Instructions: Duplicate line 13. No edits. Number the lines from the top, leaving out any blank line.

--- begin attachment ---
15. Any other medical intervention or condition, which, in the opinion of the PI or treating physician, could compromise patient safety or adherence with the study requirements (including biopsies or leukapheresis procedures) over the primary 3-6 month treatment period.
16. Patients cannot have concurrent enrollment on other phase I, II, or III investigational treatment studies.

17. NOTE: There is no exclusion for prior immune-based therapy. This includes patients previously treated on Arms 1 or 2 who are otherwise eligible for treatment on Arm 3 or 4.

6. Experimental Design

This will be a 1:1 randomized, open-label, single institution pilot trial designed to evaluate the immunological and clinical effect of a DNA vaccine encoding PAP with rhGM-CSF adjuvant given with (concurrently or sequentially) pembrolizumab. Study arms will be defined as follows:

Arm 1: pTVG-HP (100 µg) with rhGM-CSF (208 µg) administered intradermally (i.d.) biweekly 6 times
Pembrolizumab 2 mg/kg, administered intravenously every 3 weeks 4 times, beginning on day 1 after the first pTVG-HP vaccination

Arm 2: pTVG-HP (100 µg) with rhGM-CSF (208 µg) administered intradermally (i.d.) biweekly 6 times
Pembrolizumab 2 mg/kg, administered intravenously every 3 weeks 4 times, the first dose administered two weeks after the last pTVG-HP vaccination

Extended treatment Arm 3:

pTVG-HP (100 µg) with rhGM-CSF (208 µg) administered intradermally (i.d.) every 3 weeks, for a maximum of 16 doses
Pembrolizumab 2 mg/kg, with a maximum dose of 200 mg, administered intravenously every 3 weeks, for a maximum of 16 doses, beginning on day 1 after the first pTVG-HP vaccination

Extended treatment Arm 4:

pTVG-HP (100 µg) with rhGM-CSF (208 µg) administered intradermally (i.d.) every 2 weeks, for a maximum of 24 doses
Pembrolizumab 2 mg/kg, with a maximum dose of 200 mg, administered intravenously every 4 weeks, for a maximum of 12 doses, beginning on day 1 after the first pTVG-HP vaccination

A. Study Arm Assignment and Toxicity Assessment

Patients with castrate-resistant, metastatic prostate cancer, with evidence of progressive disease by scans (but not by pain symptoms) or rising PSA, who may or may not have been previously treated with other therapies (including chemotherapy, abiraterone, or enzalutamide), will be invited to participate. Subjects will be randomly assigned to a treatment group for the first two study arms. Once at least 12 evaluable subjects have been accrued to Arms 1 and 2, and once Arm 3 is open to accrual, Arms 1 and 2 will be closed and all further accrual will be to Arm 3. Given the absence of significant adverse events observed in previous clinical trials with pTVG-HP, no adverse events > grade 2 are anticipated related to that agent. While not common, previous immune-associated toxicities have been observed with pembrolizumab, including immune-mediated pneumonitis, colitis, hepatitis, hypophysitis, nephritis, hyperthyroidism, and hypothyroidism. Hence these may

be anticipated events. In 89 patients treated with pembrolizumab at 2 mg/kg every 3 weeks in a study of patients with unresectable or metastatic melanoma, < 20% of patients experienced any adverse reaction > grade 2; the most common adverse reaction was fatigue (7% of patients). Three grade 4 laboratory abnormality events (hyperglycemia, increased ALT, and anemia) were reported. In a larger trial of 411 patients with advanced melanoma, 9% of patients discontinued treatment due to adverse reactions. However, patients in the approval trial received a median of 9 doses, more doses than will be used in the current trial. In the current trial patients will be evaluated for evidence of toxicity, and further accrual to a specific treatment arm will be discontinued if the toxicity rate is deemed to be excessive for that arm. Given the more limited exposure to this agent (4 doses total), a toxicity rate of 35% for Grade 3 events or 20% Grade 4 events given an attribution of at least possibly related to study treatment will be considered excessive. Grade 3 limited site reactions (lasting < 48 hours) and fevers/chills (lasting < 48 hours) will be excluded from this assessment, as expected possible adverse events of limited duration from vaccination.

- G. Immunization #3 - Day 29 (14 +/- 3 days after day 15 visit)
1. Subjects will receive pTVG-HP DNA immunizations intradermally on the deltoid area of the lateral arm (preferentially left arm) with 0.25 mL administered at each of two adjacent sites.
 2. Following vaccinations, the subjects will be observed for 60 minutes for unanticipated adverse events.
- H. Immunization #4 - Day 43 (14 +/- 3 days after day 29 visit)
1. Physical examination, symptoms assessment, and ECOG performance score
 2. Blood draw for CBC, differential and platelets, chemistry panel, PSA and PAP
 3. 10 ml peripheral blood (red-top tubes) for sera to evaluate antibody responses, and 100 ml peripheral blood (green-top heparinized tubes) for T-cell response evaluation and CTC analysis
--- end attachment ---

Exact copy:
Extended treatment Arm 4: